This Fund, as mentioned above, was operationalised by the headline decision taken on the opening day of COP 28 in Dubai (2023). It is noteworthy that the Paris concept-triad was superseded by simple references to ‘responding to L&D’[6] and yet the spectre of liability was still present, as witnessed in the CarbonBrief Key outcomes agreed at the UN climate talks in Dubai:

The board will also be tasked with giving the fund a name. This came as the US – which for decades resisted the entire concept of “loss and damage” – pushed back against references to a “loss and damage fund”. Instead, US climate envoy John Kerry repeatedly referred to the “climate impact response” fund. The US State Department declined to comment on the reasoning behind this to Carbon Brief.”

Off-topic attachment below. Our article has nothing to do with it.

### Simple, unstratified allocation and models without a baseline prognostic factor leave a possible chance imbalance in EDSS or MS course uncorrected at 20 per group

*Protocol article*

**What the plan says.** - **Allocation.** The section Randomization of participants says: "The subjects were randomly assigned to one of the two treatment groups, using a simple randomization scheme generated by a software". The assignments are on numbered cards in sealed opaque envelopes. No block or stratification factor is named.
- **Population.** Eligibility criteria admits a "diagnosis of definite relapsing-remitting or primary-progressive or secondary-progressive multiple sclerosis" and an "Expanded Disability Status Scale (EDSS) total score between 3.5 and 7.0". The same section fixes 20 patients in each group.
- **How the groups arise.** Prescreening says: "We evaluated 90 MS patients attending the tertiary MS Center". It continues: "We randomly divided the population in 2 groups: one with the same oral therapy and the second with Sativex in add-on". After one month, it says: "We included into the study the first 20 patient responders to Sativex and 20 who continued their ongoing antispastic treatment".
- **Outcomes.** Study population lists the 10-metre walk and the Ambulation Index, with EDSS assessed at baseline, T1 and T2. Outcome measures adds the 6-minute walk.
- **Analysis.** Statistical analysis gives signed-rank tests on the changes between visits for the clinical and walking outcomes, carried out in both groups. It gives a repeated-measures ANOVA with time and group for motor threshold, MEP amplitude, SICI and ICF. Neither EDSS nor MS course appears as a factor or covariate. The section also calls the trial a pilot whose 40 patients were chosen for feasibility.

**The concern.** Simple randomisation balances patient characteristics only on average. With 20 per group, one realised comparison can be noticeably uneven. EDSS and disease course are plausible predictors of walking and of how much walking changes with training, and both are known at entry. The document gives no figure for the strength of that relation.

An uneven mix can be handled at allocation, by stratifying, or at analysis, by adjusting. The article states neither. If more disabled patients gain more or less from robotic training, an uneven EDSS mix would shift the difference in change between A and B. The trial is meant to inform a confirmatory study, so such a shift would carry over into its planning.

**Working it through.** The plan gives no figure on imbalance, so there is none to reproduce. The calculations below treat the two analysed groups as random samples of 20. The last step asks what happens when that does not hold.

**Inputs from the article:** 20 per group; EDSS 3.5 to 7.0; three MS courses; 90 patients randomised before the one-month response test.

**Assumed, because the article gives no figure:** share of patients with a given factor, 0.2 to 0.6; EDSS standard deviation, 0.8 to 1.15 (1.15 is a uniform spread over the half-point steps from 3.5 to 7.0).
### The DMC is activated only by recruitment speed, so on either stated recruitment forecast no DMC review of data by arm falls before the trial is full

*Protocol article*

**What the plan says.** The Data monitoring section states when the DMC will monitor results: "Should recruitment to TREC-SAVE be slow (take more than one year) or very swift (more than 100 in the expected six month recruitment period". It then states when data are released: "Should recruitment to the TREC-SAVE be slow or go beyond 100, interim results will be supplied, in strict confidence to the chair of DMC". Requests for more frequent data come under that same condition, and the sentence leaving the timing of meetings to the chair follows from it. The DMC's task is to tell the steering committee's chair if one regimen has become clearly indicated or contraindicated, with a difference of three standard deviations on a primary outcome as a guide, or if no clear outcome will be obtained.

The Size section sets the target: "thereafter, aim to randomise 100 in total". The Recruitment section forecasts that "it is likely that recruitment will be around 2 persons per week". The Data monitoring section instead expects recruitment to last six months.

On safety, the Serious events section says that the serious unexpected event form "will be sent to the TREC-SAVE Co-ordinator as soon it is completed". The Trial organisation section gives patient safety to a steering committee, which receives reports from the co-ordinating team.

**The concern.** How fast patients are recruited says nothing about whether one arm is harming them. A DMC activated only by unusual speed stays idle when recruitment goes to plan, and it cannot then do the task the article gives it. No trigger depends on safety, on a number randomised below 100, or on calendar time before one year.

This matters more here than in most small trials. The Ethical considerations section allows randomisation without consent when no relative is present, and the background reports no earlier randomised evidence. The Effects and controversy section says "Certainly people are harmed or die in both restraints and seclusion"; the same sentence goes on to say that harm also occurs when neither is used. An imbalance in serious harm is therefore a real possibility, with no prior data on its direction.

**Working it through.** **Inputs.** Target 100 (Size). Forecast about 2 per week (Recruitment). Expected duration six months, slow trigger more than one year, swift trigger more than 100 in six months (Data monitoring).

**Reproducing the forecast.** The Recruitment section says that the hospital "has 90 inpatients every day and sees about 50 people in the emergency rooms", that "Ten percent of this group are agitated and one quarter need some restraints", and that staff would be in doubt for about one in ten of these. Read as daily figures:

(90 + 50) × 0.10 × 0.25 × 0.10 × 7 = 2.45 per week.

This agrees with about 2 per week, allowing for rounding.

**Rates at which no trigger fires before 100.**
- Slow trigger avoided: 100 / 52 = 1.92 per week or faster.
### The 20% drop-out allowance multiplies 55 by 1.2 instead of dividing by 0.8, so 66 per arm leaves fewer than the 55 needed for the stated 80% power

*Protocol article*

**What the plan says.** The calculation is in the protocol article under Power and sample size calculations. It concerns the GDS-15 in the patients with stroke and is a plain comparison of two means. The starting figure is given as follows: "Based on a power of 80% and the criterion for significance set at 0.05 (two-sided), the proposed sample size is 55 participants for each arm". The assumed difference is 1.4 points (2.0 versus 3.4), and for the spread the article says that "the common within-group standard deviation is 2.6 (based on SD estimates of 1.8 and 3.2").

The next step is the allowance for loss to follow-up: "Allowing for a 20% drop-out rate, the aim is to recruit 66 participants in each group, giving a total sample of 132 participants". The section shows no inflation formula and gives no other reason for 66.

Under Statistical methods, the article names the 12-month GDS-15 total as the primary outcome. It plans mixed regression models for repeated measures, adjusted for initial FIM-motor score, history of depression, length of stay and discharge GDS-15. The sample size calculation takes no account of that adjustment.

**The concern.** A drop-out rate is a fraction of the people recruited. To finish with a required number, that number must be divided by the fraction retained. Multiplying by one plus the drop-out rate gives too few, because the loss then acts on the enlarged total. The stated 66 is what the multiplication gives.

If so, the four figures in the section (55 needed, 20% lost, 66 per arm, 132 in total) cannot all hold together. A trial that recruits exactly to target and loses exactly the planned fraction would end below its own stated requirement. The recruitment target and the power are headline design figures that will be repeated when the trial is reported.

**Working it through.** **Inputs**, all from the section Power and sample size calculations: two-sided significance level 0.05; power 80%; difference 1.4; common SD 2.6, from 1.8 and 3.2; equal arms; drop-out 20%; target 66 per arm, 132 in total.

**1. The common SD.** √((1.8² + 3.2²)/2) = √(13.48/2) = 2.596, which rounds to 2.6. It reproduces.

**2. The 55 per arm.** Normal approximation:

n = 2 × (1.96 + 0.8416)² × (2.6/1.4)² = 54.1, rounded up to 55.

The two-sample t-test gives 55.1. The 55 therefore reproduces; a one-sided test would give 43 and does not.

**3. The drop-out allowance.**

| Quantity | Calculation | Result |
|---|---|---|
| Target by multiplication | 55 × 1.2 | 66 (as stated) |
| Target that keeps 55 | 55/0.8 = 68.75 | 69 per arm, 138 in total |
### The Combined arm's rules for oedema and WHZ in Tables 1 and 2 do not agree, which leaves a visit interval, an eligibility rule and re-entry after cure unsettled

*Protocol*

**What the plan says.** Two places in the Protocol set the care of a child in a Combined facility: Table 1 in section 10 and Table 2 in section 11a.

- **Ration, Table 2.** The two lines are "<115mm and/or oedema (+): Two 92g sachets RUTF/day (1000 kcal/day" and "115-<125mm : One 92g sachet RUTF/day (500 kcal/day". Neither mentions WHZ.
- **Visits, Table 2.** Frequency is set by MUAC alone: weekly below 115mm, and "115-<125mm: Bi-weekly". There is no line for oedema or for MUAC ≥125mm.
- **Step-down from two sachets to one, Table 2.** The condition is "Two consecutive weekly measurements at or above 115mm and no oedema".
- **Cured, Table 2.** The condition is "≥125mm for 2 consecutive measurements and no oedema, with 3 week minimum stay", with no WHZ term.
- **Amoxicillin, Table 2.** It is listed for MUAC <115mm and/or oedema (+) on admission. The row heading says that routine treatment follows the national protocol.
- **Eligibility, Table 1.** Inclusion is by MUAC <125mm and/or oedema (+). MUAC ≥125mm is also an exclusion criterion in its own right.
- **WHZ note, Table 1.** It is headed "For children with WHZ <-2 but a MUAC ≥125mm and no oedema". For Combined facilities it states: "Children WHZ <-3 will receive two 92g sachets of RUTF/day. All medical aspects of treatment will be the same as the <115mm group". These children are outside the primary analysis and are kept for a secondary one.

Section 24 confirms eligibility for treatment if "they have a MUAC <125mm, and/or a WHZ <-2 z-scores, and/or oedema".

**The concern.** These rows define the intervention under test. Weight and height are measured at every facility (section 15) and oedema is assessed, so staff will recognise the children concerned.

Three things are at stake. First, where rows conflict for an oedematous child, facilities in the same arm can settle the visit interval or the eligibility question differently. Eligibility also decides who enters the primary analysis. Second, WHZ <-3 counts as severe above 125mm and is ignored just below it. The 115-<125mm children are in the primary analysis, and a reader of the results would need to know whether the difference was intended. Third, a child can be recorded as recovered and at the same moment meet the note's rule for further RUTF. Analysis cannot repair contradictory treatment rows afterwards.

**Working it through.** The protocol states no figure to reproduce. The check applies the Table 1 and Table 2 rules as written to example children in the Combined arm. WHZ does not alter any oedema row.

Given the long-term problem of US governments with the “loss and damage” narrative due to the spectre of liability outlined above, it is not difficult to guess what the reasons for this is. And given that it was most likely that very same issue which prevented progress on the issue of responding to adverse climate impacts over the past twenty years, it might be not unreasonable to try out the climate impact response narrative, if only to remove the liability spectre as a reason for not participating meaningfully, which cannot be said of the US pledge in the initial pledging round in Dubai (see UNFCCC pledge tracker and Fig. 2): The US pledged USD 17.5million! Of the 15 country pledges, 9 were larger than that in absolute terms, two of them (Italy and France) almost 7 times more. The picture becomes even clearer if we look at relative measures, such as the pledges as share of GDP: all but one country made a pledge double digit larger than the US, indeed, the UEA pledge relative to its GDP is a staggering 287 times larger than that of the US.